Coming-out cinema, often regarded as "queer cinema," which sounds more like a demonization, is beginning to channel the formula of heterosexual romantic comedies. The gay white character in present times doesn't shock or surprise audiences like he used to, and because of that, young, ambitious gay filmmakers are looking towards separate cultures and more intimate focuses in order to successfully pull off a unique film in the queer cinema movement. We can view that has subversion of a subversive genre, I suppose.
Director Alice Wu (who after making this film in 2004, has gone on to do nothing since) makes the welcomed change to shift Saving Face into the morals and dilemmas of remaining culturally devoted despite being an enormous outcast. We see how bound to Chinese culture Wil is, which begins by taking her mother in even though she really doesn't need the extra weight provided, and persistently trying to find a date to reassure her confidence. Coming-out cinema would later reach a similar height when director Dee Rees released Pariah, a story about a young black girl embracing her sexuality in a seamy urban setting. Yet while Pariah appeared soaked in grit, Saving Face comfortably channels the comedic genre, accentuating a playful tone when necessary and a serious tone when applicable to the message of cultural devotion and homosexuality.
It was a little stunning to watch the credits for this film and find Will Smith and his agent John Lassiter (not to be confused with Pixar's John Lasseter) holding producer's credits for this small indie picture. During this time, Will Smith was at the height of his game, and this same year released his fantasy action movie I, Robot and the animated film Shark Tale. What was his inspiration for funding a modest lesbian film churned out by a first time director and why was it not publicized?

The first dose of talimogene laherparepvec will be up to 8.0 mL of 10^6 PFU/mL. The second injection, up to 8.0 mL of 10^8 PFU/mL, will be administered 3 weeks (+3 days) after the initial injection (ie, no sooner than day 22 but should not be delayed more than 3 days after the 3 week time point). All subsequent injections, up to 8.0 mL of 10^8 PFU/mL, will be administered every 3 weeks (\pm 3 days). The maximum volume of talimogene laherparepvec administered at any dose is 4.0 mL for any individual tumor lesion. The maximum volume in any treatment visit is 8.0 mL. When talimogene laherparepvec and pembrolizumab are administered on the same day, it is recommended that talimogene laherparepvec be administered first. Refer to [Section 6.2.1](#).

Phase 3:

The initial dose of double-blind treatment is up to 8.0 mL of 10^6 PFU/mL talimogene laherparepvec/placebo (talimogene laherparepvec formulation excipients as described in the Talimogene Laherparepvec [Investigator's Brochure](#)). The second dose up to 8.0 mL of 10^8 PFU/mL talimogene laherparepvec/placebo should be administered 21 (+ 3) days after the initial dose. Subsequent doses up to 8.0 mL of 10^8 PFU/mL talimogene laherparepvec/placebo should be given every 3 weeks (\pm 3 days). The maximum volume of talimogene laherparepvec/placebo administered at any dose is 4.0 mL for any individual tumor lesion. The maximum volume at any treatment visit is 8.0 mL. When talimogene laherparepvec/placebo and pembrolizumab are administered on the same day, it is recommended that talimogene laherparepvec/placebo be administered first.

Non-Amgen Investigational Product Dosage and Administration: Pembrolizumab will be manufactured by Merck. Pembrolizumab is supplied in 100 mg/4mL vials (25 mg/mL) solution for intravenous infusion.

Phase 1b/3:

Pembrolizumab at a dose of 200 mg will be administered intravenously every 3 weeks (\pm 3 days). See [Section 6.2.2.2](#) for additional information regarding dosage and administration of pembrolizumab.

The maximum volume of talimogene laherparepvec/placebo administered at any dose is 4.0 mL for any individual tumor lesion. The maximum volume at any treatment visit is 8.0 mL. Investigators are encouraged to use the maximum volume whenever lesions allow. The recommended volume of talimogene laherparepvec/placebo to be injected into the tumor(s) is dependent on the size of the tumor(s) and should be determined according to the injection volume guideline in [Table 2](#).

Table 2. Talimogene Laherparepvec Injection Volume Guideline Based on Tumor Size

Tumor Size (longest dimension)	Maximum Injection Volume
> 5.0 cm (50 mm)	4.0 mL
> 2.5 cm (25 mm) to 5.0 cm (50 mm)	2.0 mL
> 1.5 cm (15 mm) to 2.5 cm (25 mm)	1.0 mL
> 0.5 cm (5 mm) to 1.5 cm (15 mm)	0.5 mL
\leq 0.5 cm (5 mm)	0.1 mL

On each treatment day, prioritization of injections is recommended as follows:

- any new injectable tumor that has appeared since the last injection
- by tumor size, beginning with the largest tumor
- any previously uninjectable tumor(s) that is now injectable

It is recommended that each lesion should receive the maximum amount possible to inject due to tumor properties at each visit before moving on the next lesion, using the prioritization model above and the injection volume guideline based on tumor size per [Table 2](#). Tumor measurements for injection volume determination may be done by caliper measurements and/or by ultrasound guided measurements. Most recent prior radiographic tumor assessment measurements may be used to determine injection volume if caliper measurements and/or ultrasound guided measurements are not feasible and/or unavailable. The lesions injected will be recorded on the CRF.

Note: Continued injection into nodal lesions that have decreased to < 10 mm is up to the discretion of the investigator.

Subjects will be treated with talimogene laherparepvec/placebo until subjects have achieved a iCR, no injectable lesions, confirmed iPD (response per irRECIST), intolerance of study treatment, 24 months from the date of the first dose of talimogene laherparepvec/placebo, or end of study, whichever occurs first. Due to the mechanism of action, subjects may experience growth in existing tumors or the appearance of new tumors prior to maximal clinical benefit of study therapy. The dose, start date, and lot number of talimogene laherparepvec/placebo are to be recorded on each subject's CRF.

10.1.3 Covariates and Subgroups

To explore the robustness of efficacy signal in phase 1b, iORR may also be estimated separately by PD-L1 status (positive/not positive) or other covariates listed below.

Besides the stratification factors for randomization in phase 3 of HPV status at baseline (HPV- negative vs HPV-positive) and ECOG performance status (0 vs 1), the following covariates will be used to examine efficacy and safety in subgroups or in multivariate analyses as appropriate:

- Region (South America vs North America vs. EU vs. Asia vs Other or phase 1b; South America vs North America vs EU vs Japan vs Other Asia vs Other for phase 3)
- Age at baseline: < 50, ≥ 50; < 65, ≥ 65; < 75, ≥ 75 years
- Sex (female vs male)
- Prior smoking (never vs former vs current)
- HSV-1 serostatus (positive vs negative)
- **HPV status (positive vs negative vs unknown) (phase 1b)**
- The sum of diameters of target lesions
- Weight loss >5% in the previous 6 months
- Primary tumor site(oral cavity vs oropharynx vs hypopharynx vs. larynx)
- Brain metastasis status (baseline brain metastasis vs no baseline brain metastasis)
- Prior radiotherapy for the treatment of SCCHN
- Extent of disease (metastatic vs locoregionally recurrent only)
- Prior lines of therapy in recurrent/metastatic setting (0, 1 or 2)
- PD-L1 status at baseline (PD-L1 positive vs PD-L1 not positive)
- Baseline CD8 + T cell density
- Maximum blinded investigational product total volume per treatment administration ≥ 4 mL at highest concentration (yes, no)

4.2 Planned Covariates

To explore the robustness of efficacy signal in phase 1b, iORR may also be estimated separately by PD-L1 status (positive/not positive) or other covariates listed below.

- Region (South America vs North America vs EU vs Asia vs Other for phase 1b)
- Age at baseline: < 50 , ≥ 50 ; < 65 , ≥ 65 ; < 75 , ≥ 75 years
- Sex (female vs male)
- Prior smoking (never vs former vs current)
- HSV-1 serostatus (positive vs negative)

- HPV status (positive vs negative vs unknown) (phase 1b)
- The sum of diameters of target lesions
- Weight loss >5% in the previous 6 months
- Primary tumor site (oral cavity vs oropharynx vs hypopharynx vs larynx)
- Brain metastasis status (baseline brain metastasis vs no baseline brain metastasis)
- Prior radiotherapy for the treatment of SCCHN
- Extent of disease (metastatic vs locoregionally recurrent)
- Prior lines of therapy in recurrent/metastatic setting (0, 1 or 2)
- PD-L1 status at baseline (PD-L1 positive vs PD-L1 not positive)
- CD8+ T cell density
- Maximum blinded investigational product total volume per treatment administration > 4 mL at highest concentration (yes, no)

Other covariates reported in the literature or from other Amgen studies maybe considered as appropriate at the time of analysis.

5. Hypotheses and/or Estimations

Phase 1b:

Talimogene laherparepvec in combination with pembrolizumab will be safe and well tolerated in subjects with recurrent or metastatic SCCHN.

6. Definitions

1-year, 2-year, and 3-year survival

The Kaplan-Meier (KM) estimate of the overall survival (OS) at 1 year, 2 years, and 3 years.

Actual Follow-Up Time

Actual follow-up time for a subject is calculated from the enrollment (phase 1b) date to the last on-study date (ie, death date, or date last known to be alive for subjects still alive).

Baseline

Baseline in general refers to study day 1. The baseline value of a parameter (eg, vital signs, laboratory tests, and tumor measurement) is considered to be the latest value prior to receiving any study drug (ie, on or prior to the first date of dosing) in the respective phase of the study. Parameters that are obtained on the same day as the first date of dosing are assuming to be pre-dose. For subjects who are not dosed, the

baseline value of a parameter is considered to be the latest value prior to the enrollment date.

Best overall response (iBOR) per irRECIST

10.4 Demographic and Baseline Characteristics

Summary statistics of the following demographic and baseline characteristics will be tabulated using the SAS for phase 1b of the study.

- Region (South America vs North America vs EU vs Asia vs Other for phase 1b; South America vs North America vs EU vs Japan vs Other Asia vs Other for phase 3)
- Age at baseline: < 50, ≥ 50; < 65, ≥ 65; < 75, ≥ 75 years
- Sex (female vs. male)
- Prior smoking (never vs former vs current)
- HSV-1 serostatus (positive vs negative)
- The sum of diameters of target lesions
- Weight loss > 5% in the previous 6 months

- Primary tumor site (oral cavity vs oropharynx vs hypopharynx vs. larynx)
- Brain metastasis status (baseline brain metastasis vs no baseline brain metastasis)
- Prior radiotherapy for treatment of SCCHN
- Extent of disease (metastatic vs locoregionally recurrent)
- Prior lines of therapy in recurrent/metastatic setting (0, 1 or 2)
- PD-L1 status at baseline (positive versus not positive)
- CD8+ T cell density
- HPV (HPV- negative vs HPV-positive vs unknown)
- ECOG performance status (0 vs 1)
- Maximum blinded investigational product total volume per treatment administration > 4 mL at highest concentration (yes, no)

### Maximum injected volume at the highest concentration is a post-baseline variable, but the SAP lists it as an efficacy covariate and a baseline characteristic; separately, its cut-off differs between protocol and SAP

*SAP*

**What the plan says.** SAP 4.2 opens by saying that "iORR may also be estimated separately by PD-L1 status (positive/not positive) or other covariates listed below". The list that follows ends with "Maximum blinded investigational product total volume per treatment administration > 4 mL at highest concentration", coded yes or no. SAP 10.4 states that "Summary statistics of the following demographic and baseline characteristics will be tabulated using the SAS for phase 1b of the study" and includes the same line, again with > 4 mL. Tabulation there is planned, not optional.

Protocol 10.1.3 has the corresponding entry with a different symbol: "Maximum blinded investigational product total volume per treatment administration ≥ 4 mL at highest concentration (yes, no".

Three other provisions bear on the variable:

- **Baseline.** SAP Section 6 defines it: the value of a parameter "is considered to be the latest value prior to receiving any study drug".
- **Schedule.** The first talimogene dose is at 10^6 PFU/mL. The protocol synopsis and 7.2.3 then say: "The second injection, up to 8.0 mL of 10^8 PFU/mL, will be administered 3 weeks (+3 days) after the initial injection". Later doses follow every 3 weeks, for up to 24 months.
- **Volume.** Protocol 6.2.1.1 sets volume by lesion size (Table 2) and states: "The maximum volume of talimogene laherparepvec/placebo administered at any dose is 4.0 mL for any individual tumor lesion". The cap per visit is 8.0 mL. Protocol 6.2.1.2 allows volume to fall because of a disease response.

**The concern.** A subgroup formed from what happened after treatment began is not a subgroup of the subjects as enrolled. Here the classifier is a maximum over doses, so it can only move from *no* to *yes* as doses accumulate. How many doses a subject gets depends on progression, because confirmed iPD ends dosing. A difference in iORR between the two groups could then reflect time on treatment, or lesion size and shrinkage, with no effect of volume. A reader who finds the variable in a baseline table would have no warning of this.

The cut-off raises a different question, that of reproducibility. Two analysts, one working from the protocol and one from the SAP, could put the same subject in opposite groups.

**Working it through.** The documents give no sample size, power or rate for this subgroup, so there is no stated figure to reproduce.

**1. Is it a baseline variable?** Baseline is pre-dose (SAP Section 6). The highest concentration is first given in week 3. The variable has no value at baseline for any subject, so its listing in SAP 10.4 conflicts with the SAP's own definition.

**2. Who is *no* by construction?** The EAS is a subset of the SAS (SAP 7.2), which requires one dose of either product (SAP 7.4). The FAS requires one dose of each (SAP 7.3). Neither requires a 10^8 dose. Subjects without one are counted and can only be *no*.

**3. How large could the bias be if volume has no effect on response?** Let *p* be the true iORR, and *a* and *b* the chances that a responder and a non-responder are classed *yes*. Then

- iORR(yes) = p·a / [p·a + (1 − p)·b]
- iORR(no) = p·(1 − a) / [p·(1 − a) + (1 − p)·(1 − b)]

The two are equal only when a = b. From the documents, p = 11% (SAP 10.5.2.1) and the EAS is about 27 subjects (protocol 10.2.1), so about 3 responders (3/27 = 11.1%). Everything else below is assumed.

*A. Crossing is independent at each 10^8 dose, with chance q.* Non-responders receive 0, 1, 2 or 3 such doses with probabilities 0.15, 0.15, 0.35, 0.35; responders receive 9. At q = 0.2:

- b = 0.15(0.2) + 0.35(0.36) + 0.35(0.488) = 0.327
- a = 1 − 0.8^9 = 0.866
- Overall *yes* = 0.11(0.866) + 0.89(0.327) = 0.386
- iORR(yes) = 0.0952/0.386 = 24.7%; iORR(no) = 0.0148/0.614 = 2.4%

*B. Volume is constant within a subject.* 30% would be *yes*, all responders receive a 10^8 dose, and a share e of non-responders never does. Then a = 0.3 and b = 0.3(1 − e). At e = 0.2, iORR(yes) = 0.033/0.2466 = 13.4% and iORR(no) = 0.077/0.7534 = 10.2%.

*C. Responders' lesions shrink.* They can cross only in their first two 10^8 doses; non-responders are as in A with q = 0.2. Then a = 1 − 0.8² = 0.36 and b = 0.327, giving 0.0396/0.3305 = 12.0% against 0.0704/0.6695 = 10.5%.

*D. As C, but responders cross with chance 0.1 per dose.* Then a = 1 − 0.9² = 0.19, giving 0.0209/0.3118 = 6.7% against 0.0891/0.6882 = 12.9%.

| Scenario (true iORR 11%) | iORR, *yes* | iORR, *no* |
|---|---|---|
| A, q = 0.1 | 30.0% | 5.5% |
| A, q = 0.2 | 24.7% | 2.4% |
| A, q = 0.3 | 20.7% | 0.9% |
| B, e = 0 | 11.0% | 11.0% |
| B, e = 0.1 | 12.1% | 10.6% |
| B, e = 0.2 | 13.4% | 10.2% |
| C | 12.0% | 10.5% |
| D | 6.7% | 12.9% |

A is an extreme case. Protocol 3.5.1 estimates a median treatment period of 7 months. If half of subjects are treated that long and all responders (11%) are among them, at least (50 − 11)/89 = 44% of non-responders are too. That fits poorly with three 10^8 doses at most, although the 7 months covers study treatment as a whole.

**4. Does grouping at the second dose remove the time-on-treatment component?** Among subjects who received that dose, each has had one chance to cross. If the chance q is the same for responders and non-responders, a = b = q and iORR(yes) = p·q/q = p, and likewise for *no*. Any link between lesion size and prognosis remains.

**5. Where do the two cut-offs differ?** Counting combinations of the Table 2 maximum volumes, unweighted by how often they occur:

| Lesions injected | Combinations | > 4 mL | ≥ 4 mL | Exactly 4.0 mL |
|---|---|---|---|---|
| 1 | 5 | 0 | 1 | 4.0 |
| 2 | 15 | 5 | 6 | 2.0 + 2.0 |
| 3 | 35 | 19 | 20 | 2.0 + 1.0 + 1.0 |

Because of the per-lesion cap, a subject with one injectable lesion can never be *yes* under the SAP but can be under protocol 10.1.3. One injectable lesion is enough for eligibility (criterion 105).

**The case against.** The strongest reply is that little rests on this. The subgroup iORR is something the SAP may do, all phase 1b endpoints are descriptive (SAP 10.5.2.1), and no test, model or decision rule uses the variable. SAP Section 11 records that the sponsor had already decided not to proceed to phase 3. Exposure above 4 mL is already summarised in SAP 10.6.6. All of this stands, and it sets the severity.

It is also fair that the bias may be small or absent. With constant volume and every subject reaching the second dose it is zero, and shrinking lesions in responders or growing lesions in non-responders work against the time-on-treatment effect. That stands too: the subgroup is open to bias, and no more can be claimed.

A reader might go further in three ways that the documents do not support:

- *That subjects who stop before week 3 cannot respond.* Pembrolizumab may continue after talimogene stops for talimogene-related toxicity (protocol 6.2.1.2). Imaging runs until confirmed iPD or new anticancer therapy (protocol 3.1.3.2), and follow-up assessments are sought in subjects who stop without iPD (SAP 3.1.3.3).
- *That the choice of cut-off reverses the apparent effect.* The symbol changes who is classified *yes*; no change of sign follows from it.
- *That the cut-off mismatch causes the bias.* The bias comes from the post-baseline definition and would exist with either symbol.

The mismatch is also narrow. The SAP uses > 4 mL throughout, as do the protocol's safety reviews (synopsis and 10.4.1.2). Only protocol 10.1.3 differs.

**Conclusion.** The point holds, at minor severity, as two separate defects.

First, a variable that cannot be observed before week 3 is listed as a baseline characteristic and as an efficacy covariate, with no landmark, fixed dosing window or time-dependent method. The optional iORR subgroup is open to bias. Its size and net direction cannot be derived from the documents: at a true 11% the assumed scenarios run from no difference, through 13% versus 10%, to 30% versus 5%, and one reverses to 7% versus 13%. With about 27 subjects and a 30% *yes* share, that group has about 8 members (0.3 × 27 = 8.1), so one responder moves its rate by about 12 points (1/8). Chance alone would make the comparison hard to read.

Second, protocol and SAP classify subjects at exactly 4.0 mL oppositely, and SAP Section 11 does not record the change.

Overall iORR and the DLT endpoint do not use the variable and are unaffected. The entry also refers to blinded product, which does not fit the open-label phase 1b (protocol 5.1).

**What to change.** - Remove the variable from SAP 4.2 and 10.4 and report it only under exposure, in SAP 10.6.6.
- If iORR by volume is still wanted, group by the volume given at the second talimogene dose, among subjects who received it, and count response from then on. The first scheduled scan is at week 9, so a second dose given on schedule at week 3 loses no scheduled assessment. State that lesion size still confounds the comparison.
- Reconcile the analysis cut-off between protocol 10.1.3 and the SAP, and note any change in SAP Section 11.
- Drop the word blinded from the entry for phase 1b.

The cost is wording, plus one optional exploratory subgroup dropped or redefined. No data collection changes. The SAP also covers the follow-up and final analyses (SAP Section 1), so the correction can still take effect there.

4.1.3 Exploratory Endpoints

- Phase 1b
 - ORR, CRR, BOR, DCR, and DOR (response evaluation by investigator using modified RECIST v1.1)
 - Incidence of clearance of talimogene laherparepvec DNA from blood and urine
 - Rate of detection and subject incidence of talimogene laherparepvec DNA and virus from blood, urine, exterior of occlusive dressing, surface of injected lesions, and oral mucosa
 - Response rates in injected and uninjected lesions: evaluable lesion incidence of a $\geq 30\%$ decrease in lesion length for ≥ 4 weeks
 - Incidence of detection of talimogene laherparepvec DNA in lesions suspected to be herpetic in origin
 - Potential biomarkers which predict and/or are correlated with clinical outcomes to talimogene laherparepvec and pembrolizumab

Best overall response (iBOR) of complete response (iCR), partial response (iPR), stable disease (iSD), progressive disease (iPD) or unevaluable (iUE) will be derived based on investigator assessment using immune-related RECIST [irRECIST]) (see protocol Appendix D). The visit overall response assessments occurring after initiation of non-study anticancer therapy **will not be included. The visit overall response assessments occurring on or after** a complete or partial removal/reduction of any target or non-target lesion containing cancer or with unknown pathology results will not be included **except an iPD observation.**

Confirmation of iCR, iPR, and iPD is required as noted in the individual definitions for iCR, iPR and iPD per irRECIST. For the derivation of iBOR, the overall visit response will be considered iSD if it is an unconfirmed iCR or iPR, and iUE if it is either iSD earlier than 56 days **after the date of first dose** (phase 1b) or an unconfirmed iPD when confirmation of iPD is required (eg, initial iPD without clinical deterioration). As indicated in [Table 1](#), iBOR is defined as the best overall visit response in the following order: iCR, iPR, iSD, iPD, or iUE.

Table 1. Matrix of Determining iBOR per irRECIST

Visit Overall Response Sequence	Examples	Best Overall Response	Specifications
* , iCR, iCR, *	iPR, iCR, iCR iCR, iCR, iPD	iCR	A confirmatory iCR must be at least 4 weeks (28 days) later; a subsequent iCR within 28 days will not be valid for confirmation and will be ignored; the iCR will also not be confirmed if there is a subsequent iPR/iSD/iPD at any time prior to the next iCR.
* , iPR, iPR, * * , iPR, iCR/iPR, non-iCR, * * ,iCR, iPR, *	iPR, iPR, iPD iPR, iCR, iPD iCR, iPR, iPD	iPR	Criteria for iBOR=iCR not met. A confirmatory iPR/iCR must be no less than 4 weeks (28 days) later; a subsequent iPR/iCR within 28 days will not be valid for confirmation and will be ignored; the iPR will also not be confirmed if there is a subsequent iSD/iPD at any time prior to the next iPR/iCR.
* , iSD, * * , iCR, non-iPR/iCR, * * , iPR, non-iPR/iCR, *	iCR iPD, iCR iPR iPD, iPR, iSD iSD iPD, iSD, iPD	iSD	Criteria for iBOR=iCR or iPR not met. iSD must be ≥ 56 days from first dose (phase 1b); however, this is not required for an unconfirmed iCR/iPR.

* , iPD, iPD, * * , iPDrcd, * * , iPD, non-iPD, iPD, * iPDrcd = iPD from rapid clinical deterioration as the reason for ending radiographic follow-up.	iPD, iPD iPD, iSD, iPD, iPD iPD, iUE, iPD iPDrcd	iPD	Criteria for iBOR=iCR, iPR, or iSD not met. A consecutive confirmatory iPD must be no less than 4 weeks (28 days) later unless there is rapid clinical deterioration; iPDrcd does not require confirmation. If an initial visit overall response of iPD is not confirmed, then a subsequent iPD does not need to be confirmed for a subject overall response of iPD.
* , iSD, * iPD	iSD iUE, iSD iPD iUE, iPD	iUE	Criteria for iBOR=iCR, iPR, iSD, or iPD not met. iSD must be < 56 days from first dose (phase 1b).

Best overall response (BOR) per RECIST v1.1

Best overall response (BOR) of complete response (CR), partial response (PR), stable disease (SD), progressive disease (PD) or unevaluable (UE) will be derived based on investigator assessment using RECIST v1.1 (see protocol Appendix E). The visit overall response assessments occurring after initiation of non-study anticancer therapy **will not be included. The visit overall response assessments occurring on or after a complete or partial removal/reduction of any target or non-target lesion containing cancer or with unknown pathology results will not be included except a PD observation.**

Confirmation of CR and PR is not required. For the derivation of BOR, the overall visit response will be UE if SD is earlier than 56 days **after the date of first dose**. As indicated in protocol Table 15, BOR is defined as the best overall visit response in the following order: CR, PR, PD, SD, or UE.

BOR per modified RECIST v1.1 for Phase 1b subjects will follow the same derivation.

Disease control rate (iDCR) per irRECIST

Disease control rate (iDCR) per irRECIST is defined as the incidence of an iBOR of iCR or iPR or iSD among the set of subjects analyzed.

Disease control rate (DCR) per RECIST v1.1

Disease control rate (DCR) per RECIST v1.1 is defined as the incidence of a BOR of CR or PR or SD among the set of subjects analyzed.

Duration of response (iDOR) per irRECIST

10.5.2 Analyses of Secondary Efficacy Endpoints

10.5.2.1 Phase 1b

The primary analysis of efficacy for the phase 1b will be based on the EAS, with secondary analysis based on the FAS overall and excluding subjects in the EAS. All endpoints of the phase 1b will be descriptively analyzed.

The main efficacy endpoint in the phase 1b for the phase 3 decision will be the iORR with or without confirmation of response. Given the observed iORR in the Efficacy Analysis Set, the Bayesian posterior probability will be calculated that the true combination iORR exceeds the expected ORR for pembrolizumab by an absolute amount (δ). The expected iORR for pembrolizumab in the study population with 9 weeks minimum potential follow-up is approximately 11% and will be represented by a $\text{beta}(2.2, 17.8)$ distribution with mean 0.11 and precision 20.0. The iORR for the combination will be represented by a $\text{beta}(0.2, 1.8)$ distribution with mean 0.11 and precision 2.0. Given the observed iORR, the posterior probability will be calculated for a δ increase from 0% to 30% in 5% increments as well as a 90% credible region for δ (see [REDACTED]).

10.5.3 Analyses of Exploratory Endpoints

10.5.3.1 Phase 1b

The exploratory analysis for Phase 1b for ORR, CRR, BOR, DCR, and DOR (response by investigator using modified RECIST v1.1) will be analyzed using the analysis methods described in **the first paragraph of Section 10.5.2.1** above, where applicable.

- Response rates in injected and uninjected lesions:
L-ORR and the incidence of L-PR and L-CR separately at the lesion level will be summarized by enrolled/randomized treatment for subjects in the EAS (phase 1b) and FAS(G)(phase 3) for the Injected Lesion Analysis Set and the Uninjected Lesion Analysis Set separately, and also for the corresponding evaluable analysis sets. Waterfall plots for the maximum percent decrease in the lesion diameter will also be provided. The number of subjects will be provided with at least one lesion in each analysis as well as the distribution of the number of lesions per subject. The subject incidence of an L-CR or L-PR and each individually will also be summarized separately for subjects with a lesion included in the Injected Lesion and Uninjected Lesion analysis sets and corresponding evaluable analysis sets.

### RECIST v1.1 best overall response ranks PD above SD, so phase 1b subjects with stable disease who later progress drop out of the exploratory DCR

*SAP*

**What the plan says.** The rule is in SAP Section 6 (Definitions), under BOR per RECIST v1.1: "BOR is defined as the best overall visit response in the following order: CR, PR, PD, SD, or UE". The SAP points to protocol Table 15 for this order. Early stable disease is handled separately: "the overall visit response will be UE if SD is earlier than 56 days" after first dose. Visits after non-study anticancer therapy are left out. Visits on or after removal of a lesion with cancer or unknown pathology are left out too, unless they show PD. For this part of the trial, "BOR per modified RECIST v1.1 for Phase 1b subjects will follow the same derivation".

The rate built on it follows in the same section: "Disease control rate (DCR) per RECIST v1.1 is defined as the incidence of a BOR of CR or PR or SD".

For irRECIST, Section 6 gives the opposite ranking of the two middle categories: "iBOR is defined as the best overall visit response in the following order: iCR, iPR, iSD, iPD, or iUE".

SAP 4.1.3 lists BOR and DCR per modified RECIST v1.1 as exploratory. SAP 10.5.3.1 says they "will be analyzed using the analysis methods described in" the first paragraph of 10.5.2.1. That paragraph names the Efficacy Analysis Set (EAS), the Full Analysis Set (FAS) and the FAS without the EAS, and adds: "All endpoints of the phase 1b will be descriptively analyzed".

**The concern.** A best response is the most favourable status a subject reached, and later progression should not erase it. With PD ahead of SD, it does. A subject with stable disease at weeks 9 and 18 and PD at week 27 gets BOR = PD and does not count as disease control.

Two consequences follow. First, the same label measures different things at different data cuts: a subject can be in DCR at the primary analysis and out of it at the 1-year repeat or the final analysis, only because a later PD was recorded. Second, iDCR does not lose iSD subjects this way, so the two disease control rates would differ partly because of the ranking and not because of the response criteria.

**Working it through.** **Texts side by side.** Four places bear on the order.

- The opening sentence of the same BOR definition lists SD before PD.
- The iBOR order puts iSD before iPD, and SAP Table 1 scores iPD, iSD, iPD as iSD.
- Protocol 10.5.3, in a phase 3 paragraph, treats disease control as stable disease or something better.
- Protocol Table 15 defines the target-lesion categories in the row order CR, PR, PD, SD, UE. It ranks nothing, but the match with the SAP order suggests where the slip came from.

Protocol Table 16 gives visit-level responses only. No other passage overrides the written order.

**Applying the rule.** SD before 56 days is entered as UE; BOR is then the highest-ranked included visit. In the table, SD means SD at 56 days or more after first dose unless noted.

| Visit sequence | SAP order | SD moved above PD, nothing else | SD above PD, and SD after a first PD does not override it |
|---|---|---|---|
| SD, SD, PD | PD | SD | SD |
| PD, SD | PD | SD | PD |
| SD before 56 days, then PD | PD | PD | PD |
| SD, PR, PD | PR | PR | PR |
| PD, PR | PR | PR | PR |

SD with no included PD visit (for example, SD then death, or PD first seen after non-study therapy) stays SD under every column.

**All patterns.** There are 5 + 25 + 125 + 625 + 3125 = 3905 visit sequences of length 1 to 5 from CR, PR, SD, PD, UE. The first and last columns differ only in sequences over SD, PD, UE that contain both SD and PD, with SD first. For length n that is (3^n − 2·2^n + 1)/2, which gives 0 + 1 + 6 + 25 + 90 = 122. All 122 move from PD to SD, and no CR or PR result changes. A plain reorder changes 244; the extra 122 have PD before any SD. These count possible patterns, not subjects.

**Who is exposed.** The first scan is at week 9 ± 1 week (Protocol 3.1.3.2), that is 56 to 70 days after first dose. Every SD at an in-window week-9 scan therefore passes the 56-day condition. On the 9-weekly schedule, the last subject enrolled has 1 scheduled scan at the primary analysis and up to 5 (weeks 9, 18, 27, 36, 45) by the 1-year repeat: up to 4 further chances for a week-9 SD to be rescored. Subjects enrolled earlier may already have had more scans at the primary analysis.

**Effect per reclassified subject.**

Starring: Michelle Krusiec, Joan Chen, and Lynn Chen. Directed by: Alice Wu.… Expand
ChadS.Sep 11, 2005If your actresses are willing to bare their bodies, as Michelle Krusiec(Wil) and Lynn Chen(Vivian) do in "Saving Face", the filmmaker has a responsibility to put them in a film that matches the honesty of their lovemaking. The patriarchal figure that controls Ma's life is so unrelenting in his old country ways, his change of heart that comes late in the film is hard to swallow. Ma(Joan Chen) is pregnant, and her father's reaction to the news suggests that his daughter was sixteen, and not forty-eight. If the old man is going to be perturbed by those circumstances, how are we expected to believe that he'd accept the truth about his daughter's suitor, and granddaughter's orientation? The love scene belongs in a movie that seriously examines how the children of foreigners are hurt by the hegemony of old country values over western modernity, instead of a sometimes cute comedy that is by no means difficult to watch.… Expand
TechaiD.Oct 22, 2005Saving Face was just the Asian soap opera drama put into a movie format. So they tried to make it more tantilizing via the lesbian thing, it is nothing new, just the same cultural lessons recycled. Very bland and unsatisfying as entertainment.… Expand